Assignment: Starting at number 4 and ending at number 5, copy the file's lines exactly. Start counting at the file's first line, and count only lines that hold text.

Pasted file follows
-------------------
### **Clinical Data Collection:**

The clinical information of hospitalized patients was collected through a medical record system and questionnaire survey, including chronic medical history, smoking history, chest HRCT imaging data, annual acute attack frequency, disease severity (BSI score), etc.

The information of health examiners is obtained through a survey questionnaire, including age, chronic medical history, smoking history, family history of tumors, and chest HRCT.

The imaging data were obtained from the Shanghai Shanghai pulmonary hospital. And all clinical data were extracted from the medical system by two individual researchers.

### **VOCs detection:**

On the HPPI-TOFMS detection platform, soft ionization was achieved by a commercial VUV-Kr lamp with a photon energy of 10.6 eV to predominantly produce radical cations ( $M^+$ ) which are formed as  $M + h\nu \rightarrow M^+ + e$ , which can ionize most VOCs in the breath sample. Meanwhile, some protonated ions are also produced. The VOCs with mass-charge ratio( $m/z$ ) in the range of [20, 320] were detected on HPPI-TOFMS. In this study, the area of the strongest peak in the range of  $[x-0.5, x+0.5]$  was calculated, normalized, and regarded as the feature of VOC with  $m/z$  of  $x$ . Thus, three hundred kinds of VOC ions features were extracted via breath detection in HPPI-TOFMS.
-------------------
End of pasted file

The imaging data were obtained from the Shanghai Shanghai pulmonary hospital. And all clinical data were extracted from the medical system by two individual researchers.

### **VOCs detection:**